Comparison of biochemical failure rates between permanent prostate brachytherapy and radical retropubic prostatectomy as a function of posttherapy PSA nadir plus 'X' - Abstract

BACKGROUND: Prostate-specific antigen (PSA) nadir + 2 ng/mL, also known as the Phoenix definition, is the definition most commonly used to establish biochemical failure (BF) after external beam radiotherapy for prostate cancer management.

The purpose of this study is to compare BF rates between permanent prostate brachytherapy (PPB) and radical retropubic prostatectomy (RRP) as a function of PSA nadir plus varying values of X and examine the associated implications.

METHODS AND MATERIALS: We retrospectively searched for patients who underwent PPB or RRP at our institution between 1998 and 2004. Only primary patients not receiving androgen-deprivation therapy were included in the study. Three RRP patients were matched to each PPB patient on the basis of prognostic factors. BF rates were estimated for PSA nadirs + different values of X.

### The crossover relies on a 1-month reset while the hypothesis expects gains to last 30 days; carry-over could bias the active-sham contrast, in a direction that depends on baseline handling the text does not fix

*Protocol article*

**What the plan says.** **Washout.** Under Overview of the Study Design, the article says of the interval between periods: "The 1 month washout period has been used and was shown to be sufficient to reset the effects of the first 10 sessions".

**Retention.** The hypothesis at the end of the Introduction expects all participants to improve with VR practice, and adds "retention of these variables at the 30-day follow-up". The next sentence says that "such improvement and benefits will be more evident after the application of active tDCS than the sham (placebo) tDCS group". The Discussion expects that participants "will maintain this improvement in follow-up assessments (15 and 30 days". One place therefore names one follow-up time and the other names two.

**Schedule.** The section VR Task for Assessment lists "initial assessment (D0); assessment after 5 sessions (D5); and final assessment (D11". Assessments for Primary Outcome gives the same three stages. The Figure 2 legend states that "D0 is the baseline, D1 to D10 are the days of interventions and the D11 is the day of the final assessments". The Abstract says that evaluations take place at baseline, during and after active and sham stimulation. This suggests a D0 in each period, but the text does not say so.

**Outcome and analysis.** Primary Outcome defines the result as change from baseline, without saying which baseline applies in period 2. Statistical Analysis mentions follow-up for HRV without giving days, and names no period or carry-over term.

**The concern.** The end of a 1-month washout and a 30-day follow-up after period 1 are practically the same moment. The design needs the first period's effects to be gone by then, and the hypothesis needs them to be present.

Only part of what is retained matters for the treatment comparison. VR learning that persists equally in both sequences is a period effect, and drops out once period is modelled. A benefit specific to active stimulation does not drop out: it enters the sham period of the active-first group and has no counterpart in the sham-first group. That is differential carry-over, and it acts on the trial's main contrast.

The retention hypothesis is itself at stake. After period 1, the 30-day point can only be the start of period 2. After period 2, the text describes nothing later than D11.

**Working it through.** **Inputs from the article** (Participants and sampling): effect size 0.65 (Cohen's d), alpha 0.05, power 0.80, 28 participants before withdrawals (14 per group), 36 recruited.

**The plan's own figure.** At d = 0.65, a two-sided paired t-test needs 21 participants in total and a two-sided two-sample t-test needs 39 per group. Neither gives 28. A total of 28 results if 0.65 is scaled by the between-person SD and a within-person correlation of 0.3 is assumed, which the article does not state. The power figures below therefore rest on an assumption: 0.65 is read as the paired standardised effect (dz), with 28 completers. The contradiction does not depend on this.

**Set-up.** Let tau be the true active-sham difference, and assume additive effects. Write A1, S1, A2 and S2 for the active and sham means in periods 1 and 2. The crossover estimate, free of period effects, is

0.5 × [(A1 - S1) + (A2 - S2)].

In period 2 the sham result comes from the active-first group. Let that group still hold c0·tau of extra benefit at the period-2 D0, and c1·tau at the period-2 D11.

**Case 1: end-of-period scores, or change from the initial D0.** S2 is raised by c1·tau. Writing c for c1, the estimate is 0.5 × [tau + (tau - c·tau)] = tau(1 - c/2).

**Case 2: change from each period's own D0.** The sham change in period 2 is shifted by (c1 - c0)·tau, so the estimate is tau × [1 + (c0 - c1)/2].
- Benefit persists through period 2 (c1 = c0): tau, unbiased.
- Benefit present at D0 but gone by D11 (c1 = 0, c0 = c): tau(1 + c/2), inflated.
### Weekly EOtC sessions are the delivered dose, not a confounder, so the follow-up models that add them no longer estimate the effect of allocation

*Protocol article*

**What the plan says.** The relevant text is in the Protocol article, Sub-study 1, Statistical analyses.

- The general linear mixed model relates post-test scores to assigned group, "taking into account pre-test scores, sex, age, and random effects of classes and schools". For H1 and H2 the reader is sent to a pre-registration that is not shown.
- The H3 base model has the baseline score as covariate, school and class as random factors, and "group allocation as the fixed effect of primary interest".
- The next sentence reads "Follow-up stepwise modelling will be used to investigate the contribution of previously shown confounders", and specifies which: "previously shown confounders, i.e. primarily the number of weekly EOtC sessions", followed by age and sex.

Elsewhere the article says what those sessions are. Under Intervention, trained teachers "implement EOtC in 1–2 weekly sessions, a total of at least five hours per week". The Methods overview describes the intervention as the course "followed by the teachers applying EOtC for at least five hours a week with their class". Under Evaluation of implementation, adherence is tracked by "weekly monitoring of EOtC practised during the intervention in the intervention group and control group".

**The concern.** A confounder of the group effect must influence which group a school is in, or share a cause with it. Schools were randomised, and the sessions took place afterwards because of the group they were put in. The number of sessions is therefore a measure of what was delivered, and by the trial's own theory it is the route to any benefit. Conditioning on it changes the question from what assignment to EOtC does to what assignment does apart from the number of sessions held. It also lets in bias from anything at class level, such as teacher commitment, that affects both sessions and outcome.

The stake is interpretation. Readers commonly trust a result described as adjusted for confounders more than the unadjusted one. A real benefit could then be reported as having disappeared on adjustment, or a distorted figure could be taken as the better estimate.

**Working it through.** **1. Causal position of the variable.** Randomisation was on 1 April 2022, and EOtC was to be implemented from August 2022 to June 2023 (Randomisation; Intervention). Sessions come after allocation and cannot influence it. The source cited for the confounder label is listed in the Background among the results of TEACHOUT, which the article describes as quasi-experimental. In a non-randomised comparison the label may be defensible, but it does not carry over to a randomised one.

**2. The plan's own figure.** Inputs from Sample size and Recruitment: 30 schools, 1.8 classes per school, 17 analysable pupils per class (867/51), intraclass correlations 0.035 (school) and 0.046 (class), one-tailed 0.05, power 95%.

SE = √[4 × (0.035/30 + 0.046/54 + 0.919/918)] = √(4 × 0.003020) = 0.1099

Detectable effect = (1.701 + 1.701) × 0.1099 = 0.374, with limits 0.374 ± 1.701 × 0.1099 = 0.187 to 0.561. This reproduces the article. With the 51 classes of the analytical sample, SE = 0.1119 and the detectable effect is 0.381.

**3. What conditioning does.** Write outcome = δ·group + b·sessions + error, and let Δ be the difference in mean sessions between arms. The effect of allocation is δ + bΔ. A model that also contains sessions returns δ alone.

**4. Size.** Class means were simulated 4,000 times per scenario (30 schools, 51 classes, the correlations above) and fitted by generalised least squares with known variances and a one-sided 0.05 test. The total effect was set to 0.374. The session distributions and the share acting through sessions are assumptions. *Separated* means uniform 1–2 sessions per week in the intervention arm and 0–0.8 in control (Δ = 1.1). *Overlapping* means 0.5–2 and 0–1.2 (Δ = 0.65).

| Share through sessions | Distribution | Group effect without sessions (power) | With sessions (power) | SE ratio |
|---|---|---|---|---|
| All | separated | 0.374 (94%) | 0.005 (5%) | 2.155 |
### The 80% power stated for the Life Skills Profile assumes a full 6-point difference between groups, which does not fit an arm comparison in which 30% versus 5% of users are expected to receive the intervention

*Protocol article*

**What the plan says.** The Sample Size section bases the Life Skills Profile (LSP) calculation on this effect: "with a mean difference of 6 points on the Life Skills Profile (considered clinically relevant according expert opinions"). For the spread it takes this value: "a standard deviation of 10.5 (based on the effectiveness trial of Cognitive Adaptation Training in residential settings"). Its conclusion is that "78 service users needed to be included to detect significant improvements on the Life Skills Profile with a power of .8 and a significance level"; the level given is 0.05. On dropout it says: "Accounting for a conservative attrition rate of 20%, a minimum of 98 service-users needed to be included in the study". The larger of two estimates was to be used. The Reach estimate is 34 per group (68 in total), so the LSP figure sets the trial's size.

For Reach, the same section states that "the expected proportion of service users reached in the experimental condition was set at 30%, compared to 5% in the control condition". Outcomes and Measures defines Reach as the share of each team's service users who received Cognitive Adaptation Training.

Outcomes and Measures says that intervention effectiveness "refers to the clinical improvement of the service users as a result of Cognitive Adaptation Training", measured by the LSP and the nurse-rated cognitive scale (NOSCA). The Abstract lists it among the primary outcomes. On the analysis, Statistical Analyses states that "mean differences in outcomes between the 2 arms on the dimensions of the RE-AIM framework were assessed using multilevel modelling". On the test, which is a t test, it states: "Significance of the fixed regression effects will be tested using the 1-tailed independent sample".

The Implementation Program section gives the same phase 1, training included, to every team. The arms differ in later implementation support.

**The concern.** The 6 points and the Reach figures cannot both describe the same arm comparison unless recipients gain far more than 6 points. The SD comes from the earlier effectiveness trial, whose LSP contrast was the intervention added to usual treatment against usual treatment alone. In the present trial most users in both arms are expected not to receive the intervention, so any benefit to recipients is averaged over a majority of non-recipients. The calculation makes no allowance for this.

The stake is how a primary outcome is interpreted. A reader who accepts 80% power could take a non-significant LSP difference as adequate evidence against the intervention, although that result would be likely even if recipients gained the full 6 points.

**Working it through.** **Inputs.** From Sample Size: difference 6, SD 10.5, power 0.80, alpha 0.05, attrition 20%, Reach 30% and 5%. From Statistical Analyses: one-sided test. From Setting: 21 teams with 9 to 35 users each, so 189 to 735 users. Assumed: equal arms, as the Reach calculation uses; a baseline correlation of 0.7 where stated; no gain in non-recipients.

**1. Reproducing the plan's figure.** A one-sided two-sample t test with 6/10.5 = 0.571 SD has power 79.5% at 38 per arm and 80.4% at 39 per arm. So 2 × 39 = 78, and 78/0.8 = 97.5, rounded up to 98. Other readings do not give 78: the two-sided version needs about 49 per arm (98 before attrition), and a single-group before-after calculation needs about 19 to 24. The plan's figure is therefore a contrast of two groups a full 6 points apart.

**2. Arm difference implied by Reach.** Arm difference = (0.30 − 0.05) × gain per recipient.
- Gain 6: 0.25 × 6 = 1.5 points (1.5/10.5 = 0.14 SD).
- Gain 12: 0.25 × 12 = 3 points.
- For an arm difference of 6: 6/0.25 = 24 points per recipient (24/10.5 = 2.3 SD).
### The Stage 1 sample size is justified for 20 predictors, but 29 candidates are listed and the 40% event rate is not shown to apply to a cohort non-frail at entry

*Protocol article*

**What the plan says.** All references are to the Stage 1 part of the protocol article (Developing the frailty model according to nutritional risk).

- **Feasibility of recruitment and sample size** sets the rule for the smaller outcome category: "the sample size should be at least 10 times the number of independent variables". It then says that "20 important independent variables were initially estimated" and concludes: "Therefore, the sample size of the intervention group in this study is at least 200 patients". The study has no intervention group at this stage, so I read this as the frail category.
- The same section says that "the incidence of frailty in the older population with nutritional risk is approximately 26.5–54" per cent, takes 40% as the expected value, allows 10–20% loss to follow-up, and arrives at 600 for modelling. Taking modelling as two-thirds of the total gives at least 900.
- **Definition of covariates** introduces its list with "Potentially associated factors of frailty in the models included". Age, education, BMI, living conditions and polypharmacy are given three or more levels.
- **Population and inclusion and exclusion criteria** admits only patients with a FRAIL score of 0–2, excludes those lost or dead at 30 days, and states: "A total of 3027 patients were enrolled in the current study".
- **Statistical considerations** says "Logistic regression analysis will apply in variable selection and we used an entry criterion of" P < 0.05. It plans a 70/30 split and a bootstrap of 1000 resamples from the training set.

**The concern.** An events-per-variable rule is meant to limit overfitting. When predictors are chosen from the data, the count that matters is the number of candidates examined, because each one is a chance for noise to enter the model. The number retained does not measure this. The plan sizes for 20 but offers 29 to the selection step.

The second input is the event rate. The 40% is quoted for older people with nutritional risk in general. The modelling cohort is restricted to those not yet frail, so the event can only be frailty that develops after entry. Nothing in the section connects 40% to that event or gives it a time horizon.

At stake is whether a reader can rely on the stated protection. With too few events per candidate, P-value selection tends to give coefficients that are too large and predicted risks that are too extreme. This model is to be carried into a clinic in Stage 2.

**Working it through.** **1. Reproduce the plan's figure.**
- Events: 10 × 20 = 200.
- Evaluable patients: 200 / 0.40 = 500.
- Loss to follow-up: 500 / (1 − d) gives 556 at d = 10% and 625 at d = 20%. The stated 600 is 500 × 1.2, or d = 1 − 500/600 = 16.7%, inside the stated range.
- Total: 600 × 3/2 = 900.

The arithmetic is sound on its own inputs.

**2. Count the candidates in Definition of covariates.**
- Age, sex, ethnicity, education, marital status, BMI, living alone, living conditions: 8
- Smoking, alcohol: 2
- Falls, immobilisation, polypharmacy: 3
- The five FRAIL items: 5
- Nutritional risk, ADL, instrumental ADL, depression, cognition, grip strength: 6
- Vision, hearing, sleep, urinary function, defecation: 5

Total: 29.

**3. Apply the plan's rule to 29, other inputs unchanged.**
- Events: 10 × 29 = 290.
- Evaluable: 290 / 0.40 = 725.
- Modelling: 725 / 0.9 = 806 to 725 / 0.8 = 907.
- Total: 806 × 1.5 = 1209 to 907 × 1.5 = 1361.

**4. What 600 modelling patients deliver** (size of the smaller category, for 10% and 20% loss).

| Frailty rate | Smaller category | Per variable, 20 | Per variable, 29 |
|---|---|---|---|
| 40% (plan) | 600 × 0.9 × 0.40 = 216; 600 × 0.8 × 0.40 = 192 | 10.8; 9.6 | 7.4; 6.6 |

RESULTS: A total of 1,164 patients were used for analysis: 873 in the RRP group and 291 in the PPB group. Patients were equally matched by clinical stage, biopsy Gleason sum, primary Gleason grade, and pretherapy PSA value. Median follow-up was 3.1 years for RRP patients and 3.6 years in the PPB group (P = .01). Using PSA nadir + 0.1 ng/mL for the definition of BF, the 5-year BF rate was 16.3% for PPB patients and 13.5% for RRP patients (P = .007), whereas at nadir + 2 ng/mL or greater, the BF rates were less than 3% and were indistinguishable between PPB and RRP patients.

CONCLUSIONS: In a cohort of well-matched patients who had prostatectomy or brachytherapy, we examined BF as a function of nadir + X, where X was treated as a continuous variable. As X increases from 0.1 to 2.0 ng/mL, the BF curves converge, and above 2.0 ng/mL they are essentially indistinguishable. The data presented are of interest as BF definitions continue to evolve.

Written by:
Ahmed KA, Davis BJ, Mynderse LA, Slezak JM, Bergstralh EJ, Wilson TM, Choo CR.   Are you the author?
Department of Radiation Oncology, Mayo Clinic, 200 First St SW, Rochester, MN 55905, USA.  

Reference: Radiat Oncol. 2014 Jul 29;9:171.
doi: 10.1186/1748-717X-9-171

PubMed Abstract
PMID: 25074478 Prostate Cancer Section